* From Rep. Kelly Cassidy (D-Chicago)…
Tuesday, Speaker Madigan reversed course from his earlier denials over the concerns I raised about retaliation and requested an investigation by the Legislative Inspector General. While I applaud his openness to an inquiry, I continue to have very real concerns about the venue he’s selected.
The Office of Legislative Inspector General made headlines late last year after it was revealed that the position of LIG had remained vacant for 3 years, a situation many in the Capitol were completely unaware of, despite the early discussions about problems with harassment in our Capitol. During the time the office was vacant, several complaints piled up unaddressed and we had to pass emergency legislation to extend the statute of limitation on cases that had died of neglect during that time. Some members of the General Assembly, myself included, suggested that the statute empowering the LIG be overhauled at the same time to better equip a new LIG to truly operate independently, but the changes made were limited to the timeline extension at that time.
While the reasons for the lengthy vacancy in the office of Legislative Inspector General were never publicly reported, news reports at the time suggest that the issue related to a situation where the LIG found cause to launch an investigation and was denied permission to open an investigation by the partisan leadership appointees to the Legislative Ethics Commission. It bears repeating here - the Inspector General cannot proceed with an investigation unless a panel of members of the body they are charged with overseeing grants them the permission to do so. The flaws in the process don’t stop there though, it is riddled with trap doors, blind alleys and loopholes designed to allow political consideration to bury any complaint that is politically inconvenient. In addition to the lack of true independence in choosing whether to proceed to the investigative phase, other problems include:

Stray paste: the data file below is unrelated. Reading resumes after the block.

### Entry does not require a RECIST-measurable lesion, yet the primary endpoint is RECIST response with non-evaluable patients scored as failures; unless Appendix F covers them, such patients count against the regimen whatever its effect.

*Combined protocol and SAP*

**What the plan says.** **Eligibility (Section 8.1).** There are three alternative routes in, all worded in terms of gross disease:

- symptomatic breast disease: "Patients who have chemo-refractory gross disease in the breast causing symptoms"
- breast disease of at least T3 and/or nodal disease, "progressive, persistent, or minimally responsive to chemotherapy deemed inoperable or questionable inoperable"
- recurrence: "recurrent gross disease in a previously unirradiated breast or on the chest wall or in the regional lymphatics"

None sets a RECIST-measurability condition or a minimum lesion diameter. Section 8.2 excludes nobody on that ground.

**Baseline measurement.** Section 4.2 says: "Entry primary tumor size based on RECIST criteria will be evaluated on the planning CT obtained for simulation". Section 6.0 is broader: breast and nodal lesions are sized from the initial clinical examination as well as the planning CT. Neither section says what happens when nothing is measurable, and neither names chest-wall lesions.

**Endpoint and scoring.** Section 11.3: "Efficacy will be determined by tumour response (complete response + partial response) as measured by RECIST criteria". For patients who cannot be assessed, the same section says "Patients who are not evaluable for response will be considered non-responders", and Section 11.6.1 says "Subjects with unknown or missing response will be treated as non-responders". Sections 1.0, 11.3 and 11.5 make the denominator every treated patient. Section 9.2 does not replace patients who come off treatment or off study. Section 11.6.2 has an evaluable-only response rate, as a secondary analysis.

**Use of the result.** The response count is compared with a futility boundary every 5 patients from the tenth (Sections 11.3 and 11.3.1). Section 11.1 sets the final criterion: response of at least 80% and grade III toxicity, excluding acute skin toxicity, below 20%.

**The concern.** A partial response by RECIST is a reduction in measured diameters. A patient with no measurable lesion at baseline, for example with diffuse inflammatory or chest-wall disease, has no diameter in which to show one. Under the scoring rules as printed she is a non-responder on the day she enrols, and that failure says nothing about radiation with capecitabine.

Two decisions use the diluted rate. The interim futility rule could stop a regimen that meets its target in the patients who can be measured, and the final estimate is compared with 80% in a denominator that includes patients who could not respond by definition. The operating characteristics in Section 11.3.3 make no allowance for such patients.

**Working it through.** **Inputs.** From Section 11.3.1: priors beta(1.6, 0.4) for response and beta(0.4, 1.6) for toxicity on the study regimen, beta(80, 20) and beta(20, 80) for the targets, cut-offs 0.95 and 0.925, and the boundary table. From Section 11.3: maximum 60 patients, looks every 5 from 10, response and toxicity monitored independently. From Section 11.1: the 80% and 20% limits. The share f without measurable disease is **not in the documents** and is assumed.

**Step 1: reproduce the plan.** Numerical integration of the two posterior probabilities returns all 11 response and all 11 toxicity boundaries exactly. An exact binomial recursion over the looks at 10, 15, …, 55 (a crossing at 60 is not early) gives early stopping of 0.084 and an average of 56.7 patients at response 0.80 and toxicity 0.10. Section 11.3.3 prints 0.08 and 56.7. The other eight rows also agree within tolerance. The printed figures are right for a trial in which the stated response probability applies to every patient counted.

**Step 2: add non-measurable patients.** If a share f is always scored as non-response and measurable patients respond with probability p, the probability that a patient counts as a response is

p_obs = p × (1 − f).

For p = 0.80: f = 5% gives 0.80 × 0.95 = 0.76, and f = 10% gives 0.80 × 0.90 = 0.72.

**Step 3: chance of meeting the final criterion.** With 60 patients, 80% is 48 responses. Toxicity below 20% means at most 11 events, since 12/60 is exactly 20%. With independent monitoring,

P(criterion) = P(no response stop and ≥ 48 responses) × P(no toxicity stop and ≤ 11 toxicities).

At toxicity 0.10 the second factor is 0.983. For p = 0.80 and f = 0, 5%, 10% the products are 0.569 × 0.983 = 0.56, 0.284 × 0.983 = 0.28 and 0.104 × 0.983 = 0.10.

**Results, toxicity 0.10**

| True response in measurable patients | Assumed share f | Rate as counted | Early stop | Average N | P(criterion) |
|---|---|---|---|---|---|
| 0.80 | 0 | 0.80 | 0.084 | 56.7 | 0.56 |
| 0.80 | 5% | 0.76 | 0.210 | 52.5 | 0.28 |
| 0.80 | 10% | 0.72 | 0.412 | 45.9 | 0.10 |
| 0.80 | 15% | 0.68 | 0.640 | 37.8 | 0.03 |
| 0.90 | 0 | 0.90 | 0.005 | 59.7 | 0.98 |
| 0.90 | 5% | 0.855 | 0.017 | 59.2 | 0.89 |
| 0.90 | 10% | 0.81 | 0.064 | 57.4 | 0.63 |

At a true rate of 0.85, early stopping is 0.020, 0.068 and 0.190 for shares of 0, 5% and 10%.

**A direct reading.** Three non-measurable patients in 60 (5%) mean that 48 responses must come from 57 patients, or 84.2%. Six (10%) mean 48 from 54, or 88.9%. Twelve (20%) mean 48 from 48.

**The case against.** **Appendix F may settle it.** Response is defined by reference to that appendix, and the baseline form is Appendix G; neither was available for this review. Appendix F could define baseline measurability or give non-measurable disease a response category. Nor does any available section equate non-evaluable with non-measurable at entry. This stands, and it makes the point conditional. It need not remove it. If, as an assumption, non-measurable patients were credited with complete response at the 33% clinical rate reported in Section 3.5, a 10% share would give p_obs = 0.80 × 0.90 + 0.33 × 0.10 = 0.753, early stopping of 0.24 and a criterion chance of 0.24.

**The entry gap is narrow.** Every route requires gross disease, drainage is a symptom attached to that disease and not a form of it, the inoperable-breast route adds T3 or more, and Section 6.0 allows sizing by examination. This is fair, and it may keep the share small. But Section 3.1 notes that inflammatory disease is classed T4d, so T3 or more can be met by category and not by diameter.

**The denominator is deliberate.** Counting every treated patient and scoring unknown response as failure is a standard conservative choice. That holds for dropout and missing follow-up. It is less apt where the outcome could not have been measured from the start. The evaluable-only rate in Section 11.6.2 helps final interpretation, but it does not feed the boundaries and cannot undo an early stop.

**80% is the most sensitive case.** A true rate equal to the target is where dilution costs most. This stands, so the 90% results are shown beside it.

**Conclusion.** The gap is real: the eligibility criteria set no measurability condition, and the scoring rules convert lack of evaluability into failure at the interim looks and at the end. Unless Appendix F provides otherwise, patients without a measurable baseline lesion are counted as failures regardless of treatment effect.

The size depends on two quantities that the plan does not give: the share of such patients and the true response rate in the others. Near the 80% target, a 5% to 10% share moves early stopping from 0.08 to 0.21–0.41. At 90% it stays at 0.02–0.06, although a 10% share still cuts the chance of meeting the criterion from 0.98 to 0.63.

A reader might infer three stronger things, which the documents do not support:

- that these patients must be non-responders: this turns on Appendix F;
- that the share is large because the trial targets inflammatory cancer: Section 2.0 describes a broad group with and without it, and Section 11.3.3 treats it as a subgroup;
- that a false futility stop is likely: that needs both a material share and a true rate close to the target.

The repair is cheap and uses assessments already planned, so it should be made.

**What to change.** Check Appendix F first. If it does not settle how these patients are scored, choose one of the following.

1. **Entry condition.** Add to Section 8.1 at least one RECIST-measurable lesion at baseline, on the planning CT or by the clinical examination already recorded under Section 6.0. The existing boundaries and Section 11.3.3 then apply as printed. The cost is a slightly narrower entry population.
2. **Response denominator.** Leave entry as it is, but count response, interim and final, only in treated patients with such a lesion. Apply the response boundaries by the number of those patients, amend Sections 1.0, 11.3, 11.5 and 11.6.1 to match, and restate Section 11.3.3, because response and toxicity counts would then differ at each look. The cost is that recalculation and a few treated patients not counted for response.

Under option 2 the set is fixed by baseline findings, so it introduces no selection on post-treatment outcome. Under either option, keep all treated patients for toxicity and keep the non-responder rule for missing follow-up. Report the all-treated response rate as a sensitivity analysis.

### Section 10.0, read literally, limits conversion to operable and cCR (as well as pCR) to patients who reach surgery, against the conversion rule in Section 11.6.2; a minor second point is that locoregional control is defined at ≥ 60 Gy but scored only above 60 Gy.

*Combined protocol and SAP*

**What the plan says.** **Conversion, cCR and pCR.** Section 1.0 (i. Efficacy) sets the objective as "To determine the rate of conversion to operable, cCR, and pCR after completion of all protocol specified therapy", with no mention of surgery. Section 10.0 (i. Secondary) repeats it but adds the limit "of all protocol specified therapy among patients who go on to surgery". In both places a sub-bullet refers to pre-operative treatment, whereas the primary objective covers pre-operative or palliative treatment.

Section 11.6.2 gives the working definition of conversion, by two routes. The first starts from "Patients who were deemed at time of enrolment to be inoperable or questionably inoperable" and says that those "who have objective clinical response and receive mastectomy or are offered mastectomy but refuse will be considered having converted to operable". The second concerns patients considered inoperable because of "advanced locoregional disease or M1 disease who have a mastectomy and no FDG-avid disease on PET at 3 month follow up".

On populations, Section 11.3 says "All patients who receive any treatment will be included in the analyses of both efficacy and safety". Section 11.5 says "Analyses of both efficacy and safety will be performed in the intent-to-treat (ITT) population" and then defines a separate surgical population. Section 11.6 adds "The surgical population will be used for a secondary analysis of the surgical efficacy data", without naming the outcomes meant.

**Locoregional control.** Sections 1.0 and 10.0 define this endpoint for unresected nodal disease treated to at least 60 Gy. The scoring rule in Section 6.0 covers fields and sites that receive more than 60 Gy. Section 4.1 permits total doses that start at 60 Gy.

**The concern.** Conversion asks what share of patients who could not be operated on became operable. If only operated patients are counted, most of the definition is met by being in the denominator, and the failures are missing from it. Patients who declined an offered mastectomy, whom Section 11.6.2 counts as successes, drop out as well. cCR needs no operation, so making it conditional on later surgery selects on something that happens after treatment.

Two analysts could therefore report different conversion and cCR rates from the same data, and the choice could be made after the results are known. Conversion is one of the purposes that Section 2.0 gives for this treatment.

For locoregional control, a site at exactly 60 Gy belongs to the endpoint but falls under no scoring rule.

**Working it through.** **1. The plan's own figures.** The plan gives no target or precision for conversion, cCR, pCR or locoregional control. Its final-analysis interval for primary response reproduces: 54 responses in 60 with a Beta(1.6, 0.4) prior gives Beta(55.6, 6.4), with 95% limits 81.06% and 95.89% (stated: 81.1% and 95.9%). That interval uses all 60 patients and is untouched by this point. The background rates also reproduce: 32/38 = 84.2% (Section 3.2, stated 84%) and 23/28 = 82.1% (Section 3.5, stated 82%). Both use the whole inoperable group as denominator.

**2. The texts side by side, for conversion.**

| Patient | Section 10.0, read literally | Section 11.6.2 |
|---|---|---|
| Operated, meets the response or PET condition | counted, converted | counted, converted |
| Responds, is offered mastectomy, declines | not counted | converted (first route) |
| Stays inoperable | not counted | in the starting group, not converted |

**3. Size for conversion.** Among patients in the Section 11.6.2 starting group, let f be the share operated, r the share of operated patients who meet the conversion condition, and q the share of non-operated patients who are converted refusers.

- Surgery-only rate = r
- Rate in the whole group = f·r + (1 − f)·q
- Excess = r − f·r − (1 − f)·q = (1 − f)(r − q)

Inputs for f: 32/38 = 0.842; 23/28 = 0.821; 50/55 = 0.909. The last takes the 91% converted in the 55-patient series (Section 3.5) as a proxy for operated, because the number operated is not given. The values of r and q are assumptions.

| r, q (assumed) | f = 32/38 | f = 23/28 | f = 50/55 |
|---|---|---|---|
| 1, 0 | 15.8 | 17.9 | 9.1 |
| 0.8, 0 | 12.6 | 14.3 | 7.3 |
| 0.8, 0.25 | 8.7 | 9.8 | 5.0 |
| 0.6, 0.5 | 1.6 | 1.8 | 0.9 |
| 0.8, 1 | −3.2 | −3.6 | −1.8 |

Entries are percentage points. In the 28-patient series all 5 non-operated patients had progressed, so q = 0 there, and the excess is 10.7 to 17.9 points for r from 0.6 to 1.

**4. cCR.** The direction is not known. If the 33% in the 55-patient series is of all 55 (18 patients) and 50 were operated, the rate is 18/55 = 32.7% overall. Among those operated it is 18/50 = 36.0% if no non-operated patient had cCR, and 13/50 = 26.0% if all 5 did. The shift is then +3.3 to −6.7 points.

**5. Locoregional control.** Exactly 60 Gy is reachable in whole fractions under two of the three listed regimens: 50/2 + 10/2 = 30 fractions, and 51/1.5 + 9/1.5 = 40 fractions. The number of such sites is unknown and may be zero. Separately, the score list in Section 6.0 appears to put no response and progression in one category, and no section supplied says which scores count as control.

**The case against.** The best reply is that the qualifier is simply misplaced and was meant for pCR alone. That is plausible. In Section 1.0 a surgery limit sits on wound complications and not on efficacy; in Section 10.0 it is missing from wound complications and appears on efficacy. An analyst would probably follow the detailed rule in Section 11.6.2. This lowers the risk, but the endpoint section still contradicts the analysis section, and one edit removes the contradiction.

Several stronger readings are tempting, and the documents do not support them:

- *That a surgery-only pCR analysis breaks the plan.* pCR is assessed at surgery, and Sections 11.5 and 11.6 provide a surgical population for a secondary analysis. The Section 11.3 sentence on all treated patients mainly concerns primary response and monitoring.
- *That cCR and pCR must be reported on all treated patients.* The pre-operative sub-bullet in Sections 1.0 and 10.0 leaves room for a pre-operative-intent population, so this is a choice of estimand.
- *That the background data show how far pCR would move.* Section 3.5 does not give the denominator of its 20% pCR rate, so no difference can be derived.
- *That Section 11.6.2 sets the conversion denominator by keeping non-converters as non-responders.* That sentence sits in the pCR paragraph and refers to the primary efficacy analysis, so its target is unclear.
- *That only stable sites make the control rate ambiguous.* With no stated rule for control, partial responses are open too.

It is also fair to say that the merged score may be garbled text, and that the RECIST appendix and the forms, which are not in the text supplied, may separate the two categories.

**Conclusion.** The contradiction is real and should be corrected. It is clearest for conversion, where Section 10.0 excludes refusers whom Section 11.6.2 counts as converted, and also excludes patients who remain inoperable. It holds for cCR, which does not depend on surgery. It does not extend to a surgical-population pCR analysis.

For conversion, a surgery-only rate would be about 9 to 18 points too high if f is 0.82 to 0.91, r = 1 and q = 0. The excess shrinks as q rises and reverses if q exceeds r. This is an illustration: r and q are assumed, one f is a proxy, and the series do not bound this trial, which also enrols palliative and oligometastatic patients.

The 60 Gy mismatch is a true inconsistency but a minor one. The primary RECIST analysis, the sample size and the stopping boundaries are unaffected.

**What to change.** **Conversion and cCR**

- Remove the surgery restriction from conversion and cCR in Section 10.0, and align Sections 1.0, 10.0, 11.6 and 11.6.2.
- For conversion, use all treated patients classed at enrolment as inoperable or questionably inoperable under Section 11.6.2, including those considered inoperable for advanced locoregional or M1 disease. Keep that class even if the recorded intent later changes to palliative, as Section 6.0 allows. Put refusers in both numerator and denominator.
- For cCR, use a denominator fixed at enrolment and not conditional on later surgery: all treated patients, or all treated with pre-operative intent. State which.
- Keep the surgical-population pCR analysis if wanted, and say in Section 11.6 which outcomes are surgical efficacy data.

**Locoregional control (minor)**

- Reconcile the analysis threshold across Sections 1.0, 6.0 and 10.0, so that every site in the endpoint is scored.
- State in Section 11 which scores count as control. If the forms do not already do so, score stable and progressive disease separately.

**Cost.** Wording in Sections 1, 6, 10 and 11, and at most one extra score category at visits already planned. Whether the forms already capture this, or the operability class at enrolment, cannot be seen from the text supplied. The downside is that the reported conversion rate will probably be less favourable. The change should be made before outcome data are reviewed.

◼ Neither the LIG nor the Ethics commission are required to publicly share any information about complaints, investigations, or findings by the LIG, which is the mechanism that allows the partisan nature of the Ethics Commission to keep facts from the public.
◼ The Legislative Ethics Commission, the group of General Assembly members appointed by legislative leadership (4 Democrats and 4 Republicans), has the power to reject any findings of an Inspector General.
◼ A simple majority vote is required to move an action forward and no provision exists for breaking the tie vote, so anything serious could die for the lack of one vote. As a result, party line voting on the commission all but guarantees no serious consequences exist.